bring (someone or something) into line

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bring (someone or something) into line

1. Literally, to align something with something else. That crooked picture frame is really bothering me—can I please bring it into line with the others?
2. To cause someone or something to conform, adhere to, or agree with that which is established or generally accepted, such as rules, beliefs, modes of behavior, etc. You might have some wild ideas for the future, but you'll never get anywhere in this business if you don't bring your actions into line with your boss's expectations. You need to talk to that new student and bring him into line with the rules of our school.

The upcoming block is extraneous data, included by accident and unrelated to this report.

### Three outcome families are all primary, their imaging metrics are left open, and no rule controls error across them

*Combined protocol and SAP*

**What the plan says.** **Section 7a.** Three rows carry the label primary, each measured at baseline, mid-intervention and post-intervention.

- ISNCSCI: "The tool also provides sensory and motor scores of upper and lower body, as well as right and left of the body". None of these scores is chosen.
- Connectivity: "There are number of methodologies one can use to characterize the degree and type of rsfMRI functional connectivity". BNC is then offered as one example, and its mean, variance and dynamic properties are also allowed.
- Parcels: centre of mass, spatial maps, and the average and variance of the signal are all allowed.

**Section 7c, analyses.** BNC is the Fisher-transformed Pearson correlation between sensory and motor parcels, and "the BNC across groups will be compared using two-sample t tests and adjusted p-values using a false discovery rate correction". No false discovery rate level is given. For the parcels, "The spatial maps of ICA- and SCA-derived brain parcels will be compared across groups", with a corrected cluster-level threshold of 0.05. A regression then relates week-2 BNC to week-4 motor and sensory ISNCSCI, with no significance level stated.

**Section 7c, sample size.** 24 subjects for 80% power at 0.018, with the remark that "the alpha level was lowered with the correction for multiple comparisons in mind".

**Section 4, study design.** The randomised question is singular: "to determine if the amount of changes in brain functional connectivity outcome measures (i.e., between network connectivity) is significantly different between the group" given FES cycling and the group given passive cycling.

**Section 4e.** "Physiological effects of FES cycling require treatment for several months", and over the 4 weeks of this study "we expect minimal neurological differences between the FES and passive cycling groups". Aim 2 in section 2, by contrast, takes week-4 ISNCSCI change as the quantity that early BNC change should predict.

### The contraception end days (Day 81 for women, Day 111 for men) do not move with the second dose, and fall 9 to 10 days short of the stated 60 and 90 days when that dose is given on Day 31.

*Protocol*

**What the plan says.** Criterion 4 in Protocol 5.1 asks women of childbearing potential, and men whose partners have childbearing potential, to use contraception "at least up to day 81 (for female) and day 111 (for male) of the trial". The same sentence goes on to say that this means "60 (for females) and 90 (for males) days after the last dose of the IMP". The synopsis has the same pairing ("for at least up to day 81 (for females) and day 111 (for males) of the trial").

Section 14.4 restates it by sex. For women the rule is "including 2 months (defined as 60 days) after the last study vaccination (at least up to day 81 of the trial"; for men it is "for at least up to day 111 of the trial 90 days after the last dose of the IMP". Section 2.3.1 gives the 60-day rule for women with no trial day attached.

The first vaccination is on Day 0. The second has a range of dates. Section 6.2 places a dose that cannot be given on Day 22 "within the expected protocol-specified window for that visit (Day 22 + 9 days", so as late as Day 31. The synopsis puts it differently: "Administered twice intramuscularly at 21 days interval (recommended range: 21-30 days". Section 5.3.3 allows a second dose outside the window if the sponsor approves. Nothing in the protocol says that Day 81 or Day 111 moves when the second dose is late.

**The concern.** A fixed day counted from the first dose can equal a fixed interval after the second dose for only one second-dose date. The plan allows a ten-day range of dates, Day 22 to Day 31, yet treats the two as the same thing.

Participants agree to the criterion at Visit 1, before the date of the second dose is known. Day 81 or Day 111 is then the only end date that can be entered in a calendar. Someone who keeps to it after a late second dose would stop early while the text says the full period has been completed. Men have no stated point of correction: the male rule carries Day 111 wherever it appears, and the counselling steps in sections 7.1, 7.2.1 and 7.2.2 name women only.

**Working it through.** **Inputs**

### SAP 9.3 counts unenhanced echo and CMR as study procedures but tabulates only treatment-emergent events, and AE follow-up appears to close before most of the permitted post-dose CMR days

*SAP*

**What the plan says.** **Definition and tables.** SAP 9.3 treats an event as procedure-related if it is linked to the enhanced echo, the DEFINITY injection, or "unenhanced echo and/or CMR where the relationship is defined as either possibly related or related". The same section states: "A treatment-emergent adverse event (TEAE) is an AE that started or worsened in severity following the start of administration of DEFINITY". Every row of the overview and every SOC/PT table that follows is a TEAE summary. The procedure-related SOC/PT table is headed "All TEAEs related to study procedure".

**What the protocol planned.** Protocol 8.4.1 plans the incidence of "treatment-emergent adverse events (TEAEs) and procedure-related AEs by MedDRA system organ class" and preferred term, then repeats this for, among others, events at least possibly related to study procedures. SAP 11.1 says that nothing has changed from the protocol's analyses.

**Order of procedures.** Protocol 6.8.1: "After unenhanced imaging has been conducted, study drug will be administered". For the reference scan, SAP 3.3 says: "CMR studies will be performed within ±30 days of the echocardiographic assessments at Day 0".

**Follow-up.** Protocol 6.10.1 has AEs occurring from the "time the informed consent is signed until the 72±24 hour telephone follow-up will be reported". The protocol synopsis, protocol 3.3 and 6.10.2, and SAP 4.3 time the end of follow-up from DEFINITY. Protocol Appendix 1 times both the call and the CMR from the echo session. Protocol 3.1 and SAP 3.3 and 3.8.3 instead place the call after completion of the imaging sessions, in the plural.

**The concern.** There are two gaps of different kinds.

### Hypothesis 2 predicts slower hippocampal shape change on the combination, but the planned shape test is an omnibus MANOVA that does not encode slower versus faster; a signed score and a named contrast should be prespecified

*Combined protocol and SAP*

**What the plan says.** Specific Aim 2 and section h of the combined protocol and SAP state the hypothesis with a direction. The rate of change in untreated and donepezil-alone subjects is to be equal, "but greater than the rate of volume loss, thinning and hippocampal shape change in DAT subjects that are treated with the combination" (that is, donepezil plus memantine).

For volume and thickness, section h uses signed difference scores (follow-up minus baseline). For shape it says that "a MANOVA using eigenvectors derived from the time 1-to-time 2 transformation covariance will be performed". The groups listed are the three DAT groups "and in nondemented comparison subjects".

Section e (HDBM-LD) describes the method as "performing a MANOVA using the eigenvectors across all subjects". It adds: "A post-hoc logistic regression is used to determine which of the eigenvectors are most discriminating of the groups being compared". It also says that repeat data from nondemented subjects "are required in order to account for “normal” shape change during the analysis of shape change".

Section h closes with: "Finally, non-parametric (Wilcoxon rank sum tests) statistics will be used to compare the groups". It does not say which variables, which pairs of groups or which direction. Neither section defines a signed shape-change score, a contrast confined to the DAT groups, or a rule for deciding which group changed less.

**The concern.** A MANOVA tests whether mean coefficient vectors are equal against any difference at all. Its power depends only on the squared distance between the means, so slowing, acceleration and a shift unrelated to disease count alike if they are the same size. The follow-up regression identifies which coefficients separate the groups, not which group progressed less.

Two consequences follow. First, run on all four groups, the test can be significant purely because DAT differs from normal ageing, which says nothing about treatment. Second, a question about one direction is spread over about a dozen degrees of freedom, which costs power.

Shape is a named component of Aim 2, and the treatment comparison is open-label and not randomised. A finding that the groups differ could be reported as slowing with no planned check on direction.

See also: bring, line

bring someone or something into line

 (with someone or something)
1. . Lit. to make someone or something even with someone or something. I brought the books into line with the others on the shelf. I brought Jimmy into line with the other scouts.
2. Fig. to make someone or something conform to someone or something. We brought Ted into line with the guidelines. Sam brought his proposal into line with the company standards.
See also: bring, line

bring into line

see under fall in line.
See also: bring, line
References in periodicals archive ?
He argued that it would be more consistent with Canadian legal traditions to reduce the bill's summary conviction penalties to bring them into line with those now customary in criminal law.
In conjunction with a review of the accounting principles to be applied to the European acquisitions, to bring them into line with U.